By WIIS Staff
The Washington Monthly article, “Where are the Women Wonks?” by Anne Kim has created a stir similar to last month’s hype over Anne-Marie Slaughter’s article in the Atlantic Monthly, “Why Women Still Can’t Have It All”. The question that Anne Kim poses is a good one, mostly because of how complicated and deep rooted the answer is. As she points out, multitudes of women enter the workforce with the same education and intelligence as men, however somewhere along the way, their numbers dwindle. Although the article brings up many important issues, one assertion needs to be set straight. Kim writes, “There has not yet been a high-profile mentoring effort for women in public policy or an organized network for women to help each other.” Our organization, Women in International Security (WIIS) has been studying and addressing this issue as it pertains to the “Daddy issue,” International Security, since it was founded in 1987.
WIIS is an affiliated program at the Center for Strategic and International Studies (CSIS), which is a highly respected bipartisan international affairs think-tank. WIIS not only researches women’s participation in the peace and security field and promotes visibility for women experts, but it also organizes and fosters networking, professional development, mentoring, and communication on global women’s issues. WIIS has about 7,000 members from 47 different countries. WIIS experts have formed groups in 17 countries and in 6 locations throughout the United States. Members’ expertise is broad: ranging from nonproliferation and terrorism, to human rights, development, environmental security and conflict resolution. WIIS serves as a bridge-builder among these diverse communities, and works to advance women’s leadership at all career stages.
However, the problem with networking is that it is grassroots in nature, and requires women to talk openly and communicate their needs. WIIS research and discussions demonstrate the need for female mentors and trail-blazers who have successfully made it through the pipeline to help them navigate the fraternal world of international affairs. Progress has been made in female participation, but many areas of public policy remain under-represented, therefore omitting women’s unique voices and contributions. Women need sponsorship and professional development to succeed in decision-making positions, and many women self-eliminate from opportunities for a variety of reasons. Women perceive that they face unique trade-offs and sacrifices to achieve career advancement. Work-life balance, as recently debated by Anne-Marie Slaughter, Sheryl Sandberg, and other professional women, is a prominent figure in the absence of female leadership.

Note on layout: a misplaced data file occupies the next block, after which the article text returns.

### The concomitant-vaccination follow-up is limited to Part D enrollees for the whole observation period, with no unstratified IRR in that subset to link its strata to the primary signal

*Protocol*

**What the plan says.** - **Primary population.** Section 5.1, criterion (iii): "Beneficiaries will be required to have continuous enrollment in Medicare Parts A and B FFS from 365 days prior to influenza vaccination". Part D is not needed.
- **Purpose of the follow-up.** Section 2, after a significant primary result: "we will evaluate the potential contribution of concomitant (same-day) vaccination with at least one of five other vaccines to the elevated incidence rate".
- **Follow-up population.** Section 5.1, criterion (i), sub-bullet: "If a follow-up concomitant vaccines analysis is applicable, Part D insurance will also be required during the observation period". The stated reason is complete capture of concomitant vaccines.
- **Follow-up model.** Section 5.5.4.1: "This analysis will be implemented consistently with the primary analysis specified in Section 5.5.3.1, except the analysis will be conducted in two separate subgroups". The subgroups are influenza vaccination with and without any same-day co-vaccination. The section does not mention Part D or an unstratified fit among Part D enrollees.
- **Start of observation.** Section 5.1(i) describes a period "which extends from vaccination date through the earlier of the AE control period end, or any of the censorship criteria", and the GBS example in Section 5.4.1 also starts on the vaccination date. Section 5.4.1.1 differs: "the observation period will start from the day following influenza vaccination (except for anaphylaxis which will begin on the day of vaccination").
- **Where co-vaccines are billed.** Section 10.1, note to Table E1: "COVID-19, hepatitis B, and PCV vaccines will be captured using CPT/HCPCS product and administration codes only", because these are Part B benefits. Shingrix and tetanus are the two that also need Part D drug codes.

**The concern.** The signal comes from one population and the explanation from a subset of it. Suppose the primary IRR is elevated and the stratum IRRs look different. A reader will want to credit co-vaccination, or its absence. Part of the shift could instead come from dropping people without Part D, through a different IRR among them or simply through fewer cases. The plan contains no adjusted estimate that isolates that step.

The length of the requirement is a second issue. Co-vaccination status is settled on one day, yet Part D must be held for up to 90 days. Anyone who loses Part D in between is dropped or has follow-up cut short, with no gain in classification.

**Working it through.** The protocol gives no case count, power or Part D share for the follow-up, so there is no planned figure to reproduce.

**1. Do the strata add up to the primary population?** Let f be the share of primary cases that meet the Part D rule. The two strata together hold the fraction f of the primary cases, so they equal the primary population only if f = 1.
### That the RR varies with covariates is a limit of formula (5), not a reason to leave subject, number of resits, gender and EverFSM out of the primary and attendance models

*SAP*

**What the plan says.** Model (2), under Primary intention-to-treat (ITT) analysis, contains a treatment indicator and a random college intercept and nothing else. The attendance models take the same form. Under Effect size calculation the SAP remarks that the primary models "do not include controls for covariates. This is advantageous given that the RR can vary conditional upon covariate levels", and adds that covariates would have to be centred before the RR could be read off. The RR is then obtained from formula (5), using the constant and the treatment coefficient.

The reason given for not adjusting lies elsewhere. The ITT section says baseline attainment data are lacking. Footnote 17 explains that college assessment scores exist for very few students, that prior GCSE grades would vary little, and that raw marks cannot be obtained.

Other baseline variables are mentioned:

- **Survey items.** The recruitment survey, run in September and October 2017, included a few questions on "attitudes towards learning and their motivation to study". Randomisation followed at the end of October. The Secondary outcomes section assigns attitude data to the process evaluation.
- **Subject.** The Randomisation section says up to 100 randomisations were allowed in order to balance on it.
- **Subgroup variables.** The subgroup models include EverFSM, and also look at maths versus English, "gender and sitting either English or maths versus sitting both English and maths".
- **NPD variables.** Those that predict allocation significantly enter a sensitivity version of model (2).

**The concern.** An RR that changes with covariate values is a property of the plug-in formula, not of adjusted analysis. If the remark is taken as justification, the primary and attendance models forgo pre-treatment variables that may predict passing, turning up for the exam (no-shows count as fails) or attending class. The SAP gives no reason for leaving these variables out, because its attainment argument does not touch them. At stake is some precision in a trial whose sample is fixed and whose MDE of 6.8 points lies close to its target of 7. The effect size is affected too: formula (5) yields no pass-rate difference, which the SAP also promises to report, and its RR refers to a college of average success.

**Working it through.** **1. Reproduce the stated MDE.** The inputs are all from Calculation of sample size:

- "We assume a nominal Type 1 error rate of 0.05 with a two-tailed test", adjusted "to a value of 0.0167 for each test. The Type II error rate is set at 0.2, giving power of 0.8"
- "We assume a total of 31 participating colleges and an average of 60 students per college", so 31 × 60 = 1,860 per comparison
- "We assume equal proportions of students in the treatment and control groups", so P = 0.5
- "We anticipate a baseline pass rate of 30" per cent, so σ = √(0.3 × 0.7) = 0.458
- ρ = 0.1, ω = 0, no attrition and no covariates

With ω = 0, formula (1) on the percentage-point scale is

Another problem that exists is that women are still fighting for equality in the workplace and in society. There are issues that hit close to home for women, such as equal pay, violence against women, and reproductive rights. Men may argue these points on the news, but women in great numbers are working on these issues in a variety of ways, whether it is research, advocacy, and program implementation. These issues are not likely to subside quietly into the night any time soon—but there is hope that one day enough progress will be made, so instead of debating gender equality issues, women can simply work side by side with men on all issues.
So the answer to Anne Kim’s question is, the women wonks are out there. There are many challenges that women face in achieving top-level positions in think-tanks or other public policy institutions. Women continue to feel forced to make decisions that men rarely face in order to become “known” policy experts. Issues such as trucks, money, and bombs resonate with and impact women and men differently, and therefore insights from both genders are required—much like the “Mommy” issues of welfare and poverty that Ms. Kim writes about. Women coming up through the pipeline are doing everything that Ms. Kim suggested; they are acknowledging the problem, organizing a network, and searching for solutions. However, more needs to be done, and it needs more attention and publicity. WIIS is working on analyzing, supporting and advocating for women’s leadership opportunities, trying to give the issue the spotlight it deserves, but more participation and activism is required at all levels. Men and women need to work together to confront the issue with more vivacity and strength, and increase recognition that a woman’s perspective, on all policy issues, is an imperative that is in everyone’s interest. Until that day, WIIS, its members, and partnering organizations will continue the slow but steady work of bringing more women to the forefront of policy wonks, experts and leaders.